A June 26 Post editorial scrambled the significance of the U.S. Supreme Court's decision to let stand the lower courts' rulings in the case of a female faculty member who was not awarded tenure by Boston University. That decision invites faculty members disappointed by their colleges' tenure decisions to appeal their cases to juries comprised of individuals who possess no particular competence to judge the value of scholarly work.
It is true that plaintiffs and juries will have to maintain a smoke screen by pretending that such cases are about "impermissible prejudice." But the standards set in this case for permissible "evidence" of "impermissible prejudice" are so loose that practically any remark made by any college administrator in any context can now be taken out of context and woven into a legally admissible yarn about the "underlying" intentions of the college.
The slipperiness of these court decisions accounts for some but not all of the inaccuracies in the editorial. Dr. Brown was not "recommended unanimously by her department and two higher faculty committees," as the editorial says the original jury was told. The University-wide Appointments, Promotion and Tenure Committee voted nine in favor, two opposed, and four members not voting. The special review committee, comprised of distinguished scholars from outside the university, was neither unanimous nor uncritical of Dr. Brown's scholarship. Nor is it true that John Silber "has never overturned any comparably unanimous tenure recommendation." The trial record made it abundantly clear that he had not recommended tenure for male faculty members who had been unanimously recommended by both their departments and by their college committees.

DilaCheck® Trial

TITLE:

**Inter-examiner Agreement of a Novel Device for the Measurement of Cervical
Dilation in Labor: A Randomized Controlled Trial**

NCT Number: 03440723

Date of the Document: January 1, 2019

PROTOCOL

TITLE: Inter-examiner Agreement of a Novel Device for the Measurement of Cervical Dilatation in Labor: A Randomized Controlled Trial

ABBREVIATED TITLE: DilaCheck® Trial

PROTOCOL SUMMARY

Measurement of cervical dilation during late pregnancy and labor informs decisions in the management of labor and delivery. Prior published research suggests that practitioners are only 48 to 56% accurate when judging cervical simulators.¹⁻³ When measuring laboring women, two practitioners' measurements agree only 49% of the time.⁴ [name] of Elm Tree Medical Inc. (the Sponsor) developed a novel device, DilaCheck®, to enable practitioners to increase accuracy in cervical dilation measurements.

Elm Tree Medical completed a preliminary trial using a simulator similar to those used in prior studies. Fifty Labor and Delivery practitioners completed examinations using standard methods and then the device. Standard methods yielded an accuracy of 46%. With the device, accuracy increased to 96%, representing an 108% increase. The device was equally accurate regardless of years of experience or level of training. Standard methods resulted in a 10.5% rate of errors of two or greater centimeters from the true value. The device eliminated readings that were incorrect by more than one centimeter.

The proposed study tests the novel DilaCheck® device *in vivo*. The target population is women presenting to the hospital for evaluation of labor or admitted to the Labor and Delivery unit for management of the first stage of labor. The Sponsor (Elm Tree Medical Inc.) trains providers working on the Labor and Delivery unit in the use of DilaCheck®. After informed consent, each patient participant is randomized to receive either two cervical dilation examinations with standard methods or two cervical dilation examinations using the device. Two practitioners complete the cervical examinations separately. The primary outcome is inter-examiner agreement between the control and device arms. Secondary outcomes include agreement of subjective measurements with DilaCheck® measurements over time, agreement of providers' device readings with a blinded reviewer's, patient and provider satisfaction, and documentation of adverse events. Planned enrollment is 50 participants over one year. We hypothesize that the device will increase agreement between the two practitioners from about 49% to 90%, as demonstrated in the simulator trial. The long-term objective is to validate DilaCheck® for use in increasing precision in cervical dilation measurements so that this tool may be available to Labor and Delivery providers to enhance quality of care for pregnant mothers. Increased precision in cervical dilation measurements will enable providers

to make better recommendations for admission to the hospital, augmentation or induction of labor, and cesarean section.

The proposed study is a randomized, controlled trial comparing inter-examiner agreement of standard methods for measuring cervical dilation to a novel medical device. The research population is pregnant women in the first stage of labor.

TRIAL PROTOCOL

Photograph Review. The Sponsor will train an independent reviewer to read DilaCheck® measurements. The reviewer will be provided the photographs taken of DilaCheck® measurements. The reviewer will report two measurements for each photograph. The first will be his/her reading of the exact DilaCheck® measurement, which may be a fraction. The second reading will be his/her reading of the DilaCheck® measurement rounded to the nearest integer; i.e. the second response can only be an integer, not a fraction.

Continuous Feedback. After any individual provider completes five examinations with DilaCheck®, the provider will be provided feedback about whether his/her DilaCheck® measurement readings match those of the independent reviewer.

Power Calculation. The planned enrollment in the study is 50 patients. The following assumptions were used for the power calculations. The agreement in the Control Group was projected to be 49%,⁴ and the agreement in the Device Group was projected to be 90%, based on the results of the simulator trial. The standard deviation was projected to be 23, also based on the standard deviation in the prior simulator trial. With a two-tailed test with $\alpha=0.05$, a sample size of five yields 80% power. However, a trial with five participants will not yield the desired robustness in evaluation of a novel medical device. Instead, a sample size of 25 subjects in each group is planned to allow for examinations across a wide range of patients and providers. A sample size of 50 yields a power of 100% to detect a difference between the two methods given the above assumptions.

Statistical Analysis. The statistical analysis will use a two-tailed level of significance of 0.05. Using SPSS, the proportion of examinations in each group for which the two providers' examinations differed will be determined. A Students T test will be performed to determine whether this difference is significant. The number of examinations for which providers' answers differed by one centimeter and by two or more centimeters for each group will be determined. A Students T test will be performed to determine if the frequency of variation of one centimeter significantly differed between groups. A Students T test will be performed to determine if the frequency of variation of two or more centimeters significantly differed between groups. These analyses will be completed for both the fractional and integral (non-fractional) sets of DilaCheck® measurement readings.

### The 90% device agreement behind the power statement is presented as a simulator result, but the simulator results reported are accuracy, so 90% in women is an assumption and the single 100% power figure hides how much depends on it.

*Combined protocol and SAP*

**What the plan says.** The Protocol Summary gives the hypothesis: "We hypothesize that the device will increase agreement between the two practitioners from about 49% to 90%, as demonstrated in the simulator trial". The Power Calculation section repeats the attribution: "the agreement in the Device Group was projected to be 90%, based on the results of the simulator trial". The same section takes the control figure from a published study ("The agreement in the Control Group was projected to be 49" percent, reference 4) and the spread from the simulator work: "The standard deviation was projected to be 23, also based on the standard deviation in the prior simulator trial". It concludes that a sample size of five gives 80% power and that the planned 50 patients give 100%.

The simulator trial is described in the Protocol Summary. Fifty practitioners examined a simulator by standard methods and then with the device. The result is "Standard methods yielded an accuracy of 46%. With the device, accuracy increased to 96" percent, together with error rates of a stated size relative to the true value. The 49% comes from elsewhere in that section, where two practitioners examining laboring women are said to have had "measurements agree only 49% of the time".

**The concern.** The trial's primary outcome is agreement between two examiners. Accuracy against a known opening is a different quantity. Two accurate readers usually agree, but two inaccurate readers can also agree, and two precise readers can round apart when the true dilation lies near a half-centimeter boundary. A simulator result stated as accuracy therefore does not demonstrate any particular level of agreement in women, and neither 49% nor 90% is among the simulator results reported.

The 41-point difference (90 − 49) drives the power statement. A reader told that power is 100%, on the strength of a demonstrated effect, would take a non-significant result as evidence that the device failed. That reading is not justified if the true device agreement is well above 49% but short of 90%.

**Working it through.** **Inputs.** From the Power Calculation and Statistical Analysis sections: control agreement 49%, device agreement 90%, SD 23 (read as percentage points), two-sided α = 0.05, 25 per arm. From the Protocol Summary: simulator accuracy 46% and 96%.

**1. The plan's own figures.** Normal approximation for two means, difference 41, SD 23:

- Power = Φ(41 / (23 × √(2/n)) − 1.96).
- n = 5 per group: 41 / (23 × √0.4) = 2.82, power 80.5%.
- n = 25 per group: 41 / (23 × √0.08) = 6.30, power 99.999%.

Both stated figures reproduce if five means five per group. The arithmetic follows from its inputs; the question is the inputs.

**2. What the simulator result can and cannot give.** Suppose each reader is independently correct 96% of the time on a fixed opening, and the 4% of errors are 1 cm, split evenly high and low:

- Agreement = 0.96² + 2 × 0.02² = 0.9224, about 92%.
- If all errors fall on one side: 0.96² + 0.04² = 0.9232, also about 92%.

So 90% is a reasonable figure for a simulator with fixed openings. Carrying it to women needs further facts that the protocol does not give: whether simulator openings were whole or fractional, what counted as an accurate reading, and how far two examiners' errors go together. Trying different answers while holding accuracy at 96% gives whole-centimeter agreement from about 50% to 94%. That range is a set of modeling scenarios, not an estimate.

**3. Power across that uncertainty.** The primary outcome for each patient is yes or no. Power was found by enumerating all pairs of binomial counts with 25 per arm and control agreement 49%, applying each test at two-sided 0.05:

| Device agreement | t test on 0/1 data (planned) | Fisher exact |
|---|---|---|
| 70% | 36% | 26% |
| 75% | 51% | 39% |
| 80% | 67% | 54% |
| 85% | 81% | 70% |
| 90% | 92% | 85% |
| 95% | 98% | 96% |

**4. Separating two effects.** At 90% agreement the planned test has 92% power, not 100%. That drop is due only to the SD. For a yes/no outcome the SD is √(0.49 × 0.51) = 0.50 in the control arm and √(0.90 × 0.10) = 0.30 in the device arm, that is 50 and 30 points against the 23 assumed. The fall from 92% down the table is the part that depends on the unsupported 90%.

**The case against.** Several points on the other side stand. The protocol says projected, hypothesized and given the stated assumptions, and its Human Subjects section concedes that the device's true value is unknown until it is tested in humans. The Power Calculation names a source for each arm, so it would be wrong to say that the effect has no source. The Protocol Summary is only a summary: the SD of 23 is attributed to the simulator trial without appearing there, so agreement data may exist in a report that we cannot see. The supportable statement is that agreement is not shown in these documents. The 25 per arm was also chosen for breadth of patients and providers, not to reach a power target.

Without exception, the hard evidence in the Brown case -- the record of the actual numbers of women and men who were promoted to tenure under John Silber's administration, and the scarcity and uneven quality of Dr. Brown's scholarly work -- supports the university's contention that it did not illegally discriminate against Dr. Brown. The jury, however, was invited to sidestep the evidence and consider instead a wide range of indirect clues that inaccurately portrayed the university as hostile to women faculty members.
The American Council on Education, representing more than 1,500 colleges and universities, joined with Boston University in asking the Supreme Court to review that lower court decision. It is unfortunate that the Supreme Court declined to do so. Its failure will further erode the ability of higher education in this country to exercise any serious quality control over the appointment, promotion and tenure of faculty members. The immediate effect is that the English Department at Boston University must absorb a single faculty member who has a substandard scholarly record. But the ultimate losers will be students at colleges and universities throughout the country who will more often be taught by individuals who would have been able to pass a pre-Brown tenure review. JON WESTLING Interim President, Boston University Boston